Lee County School District announces plan to identify transgender students

LEE COUNTY, Fla. — The Lee County School District has come up with a plan for transgender students who want to be identified by their teachers and principal.

Students will be required to fill out some forms that are creating some controversy.

Some parents are concerned this is a way for the district to profile students.

On Tuesday, school board members adopted an Equity Guide which outlines how gay or transgender students can receive safe guards by the district.

If transgender students want teachers to address them by the gender they identify as they’ll be required to fill out what’s called a “Gender Support Plan” the document creating much of the controversy.

Parent Crystal Czyscon called the document discriminatory and freightning.

Czyscon was among the parents objecting to the form that asks some very personal questions like does the student have support at home and who knows about the students gender and it even asks for a plan if the student is outed.

Sharon McGill sat on the equity committee and said the forms were put in place to protect children and teachers.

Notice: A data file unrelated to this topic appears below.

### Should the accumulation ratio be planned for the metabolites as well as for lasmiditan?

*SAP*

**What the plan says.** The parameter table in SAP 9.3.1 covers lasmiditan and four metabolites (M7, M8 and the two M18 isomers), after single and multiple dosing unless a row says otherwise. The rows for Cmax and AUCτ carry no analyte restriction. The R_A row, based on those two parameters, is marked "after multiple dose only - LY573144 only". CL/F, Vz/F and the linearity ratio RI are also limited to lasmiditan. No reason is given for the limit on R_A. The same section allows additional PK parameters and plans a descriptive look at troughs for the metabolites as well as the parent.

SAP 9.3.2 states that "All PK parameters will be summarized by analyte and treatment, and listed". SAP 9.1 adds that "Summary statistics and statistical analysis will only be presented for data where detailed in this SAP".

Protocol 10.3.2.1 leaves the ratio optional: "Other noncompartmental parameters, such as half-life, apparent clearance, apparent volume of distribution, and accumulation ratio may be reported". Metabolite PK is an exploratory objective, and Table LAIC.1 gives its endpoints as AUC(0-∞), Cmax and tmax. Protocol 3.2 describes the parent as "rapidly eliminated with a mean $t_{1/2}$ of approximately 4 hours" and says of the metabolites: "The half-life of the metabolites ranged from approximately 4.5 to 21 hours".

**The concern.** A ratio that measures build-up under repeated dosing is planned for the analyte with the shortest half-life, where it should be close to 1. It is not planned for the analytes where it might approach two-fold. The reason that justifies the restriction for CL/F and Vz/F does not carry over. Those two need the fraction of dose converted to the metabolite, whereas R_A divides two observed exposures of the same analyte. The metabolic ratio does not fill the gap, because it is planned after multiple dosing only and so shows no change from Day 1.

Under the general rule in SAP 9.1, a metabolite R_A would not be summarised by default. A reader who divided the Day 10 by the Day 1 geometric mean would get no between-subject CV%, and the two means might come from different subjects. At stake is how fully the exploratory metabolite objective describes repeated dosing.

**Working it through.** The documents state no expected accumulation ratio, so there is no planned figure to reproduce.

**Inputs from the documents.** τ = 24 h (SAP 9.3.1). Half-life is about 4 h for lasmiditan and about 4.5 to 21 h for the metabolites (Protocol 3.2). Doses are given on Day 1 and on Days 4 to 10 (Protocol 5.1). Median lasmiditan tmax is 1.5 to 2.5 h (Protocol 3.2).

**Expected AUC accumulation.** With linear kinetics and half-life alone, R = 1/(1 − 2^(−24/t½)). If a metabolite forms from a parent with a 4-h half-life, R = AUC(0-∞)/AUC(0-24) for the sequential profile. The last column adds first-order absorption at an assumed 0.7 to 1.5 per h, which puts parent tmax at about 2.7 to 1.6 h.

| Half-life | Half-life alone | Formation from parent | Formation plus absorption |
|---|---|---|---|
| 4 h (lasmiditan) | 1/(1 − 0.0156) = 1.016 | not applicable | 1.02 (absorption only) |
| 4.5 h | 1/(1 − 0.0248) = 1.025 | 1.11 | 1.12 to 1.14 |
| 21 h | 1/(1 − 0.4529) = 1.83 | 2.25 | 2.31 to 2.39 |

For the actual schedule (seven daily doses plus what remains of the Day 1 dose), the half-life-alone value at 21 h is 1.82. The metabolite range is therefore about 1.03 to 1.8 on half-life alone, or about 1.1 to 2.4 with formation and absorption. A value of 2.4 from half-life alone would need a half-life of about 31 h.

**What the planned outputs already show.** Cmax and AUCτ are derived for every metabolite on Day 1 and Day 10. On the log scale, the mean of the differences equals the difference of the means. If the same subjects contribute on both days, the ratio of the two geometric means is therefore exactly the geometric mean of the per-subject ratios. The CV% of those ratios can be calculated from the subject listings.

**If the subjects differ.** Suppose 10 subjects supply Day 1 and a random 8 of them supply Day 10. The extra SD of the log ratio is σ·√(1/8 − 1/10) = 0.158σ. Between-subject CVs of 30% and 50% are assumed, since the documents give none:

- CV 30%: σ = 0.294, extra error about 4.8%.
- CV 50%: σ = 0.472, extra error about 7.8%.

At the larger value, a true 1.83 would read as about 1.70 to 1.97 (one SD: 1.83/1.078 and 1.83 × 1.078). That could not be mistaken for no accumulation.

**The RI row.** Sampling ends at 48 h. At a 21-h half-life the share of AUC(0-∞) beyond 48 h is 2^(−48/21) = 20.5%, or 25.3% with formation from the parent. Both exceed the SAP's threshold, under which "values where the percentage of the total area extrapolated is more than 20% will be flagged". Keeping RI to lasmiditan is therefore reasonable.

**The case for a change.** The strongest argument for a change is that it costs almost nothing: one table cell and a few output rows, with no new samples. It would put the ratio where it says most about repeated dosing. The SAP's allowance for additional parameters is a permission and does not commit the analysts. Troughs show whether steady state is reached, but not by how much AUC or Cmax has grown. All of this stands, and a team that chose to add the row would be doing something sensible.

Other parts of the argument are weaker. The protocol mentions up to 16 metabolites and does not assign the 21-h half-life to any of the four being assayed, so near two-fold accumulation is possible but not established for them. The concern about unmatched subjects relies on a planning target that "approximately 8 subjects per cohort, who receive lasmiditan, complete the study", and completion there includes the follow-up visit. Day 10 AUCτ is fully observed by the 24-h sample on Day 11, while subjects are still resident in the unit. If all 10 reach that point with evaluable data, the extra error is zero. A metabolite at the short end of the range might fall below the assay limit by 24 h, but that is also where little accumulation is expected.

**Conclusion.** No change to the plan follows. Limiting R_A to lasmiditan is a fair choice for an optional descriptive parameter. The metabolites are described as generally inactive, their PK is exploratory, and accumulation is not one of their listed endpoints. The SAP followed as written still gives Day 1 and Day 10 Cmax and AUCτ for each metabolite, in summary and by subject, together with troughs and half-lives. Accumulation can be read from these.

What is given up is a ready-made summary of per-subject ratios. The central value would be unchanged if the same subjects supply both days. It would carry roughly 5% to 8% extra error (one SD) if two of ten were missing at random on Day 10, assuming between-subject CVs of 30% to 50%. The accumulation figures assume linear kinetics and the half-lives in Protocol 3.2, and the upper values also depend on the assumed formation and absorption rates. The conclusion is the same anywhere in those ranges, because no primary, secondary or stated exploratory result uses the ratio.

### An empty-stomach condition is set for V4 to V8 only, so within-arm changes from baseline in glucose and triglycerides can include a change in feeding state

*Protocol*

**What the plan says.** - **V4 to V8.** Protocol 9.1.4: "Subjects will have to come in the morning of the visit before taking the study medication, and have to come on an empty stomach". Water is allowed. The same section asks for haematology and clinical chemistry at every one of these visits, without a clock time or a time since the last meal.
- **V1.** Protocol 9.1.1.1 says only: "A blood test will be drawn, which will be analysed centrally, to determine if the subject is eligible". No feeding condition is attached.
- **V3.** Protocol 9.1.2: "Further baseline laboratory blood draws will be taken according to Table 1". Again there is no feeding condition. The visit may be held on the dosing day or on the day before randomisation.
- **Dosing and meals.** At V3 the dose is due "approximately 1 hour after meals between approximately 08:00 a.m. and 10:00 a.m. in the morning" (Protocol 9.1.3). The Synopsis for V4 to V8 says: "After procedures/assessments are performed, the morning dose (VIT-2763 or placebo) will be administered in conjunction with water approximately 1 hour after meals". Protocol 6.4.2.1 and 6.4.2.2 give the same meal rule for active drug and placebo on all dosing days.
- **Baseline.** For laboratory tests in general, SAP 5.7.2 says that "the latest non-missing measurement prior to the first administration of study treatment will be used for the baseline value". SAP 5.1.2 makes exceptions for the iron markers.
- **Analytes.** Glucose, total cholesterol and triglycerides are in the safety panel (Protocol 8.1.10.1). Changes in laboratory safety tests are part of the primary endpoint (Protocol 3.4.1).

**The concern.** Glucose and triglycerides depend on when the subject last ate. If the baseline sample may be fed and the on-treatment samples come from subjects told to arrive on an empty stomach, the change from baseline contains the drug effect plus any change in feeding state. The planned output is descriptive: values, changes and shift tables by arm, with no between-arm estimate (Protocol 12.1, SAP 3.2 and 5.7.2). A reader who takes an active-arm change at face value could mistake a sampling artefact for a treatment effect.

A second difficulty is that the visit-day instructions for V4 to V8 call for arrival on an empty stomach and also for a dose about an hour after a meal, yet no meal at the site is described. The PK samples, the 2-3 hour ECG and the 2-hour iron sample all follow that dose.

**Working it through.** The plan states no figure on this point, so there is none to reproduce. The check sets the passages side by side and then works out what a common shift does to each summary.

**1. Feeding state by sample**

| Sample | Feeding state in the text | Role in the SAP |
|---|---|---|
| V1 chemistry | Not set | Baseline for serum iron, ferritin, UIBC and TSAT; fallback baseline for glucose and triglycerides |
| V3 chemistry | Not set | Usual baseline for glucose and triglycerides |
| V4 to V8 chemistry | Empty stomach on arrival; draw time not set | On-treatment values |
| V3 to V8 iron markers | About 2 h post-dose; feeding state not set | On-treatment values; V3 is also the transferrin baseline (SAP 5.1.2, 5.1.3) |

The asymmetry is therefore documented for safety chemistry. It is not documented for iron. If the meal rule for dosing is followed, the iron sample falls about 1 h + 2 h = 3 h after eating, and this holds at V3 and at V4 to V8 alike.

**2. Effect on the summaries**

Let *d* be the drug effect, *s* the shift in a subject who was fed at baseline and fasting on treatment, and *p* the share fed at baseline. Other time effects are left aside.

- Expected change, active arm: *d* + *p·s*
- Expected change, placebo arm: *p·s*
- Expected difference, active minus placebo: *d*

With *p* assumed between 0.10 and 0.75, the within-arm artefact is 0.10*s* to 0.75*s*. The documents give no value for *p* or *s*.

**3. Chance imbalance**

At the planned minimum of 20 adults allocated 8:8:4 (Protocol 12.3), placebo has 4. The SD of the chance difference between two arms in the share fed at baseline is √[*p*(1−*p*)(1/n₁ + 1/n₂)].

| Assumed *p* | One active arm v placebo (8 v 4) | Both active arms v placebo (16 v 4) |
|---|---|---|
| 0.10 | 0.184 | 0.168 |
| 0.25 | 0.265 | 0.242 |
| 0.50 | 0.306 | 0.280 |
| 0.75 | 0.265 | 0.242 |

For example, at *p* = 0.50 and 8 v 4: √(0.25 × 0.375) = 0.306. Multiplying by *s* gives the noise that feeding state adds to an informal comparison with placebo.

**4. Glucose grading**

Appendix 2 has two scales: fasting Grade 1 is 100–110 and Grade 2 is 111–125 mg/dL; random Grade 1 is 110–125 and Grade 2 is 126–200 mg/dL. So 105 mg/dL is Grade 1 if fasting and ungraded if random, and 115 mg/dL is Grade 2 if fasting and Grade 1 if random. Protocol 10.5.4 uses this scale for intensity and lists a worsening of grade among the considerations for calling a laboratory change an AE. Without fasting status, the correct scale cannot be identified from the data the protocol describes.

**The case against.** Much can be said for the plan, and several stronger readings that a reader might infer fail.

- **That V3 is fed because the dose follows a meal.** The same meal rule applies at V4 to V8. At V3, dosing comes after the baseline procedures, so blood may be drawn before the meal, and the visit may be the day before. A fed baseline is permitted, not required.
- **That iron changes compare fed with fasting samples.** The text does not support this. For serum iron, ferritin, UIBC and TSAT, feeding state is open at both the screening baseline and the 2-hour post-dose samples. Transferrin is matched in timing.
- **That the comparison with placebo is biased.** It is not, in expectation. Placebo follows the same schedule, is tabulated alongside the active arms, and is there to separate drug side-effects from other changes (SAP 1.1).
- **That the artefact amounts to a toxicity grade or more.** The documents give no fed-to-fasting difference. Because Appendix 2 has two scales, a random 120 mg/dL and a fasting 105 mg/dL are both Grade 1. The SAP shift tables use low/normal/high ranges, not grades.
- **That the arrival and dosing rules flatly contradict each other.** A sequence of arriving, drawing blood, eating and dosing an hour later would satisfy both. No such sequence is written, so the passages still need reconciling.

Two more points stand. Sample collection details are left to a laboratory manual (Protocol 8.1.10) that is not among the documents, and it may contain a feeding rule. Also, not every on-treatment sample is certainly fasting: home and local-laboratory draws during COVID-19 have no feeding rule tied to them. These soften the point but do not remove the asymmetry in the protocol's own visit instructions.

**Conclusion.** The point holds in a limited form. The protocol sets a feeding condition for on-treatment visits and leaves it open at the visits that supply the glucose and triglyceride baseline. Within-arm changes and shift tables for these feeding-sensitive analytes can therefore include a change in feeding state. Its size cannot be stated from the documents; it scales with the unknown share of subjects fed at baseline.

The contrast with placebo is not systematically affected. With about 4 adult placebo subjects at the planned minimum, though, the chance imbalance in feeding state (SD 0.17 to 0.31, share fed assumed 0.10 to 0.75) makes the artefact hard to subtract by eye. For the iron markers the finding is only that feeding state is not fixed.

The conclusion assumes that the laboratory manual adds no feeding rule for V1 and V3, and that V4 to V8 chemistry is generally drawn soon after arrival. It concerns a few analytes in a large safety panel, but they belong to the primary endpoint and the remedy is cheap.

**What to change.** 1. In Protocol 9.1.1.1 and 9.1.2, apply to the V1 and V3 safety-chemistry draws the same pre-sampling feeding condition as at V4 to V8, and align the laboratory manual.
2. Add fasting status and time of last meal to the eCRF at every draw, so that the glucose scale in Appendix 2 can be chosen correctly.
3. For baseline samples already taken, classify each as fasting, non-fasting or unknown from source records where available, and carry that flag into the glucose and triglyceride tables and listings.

“There are laws now in the state that teachers can’t call a student a name if it’s not their correct name,” McGill said.

She insisted no one was singling out transgender students and she said nobody is required to fill out the forms.

However, if they want teachers and administrators to acknowledge their gender identity they will be required to fill out the form.

“If they choose not to have accommodations they can certainly use their pronouns with friends at school but now if they want to we have to involve parents,” explained Jessica Duncan who is employed by the Lee School District.

The new guide and form is in place because of the ‘Parents Bill of Rights’ which opponents call the ‘Don’t Say Gay Bill’.

A federal lawsuit was filed against the state Monday in an attempt to block the new law signed by Governor Ron DeSantis.

The ACLU of Florida said in a statement:

“With HB 1557 in effect, the ‘Dont’ Say Gay’ law has already begun to stigmatize LGBTQ+ people, isolate LGBTQ+ kids, and make teachers fearful of providing a welcoming and inclusive classroom. Without adequate guidelines from the school board on how this personal information will be used in schools, it is uncertain whether these forms could potentially serve as another way to isolate and harm transgender youth.”

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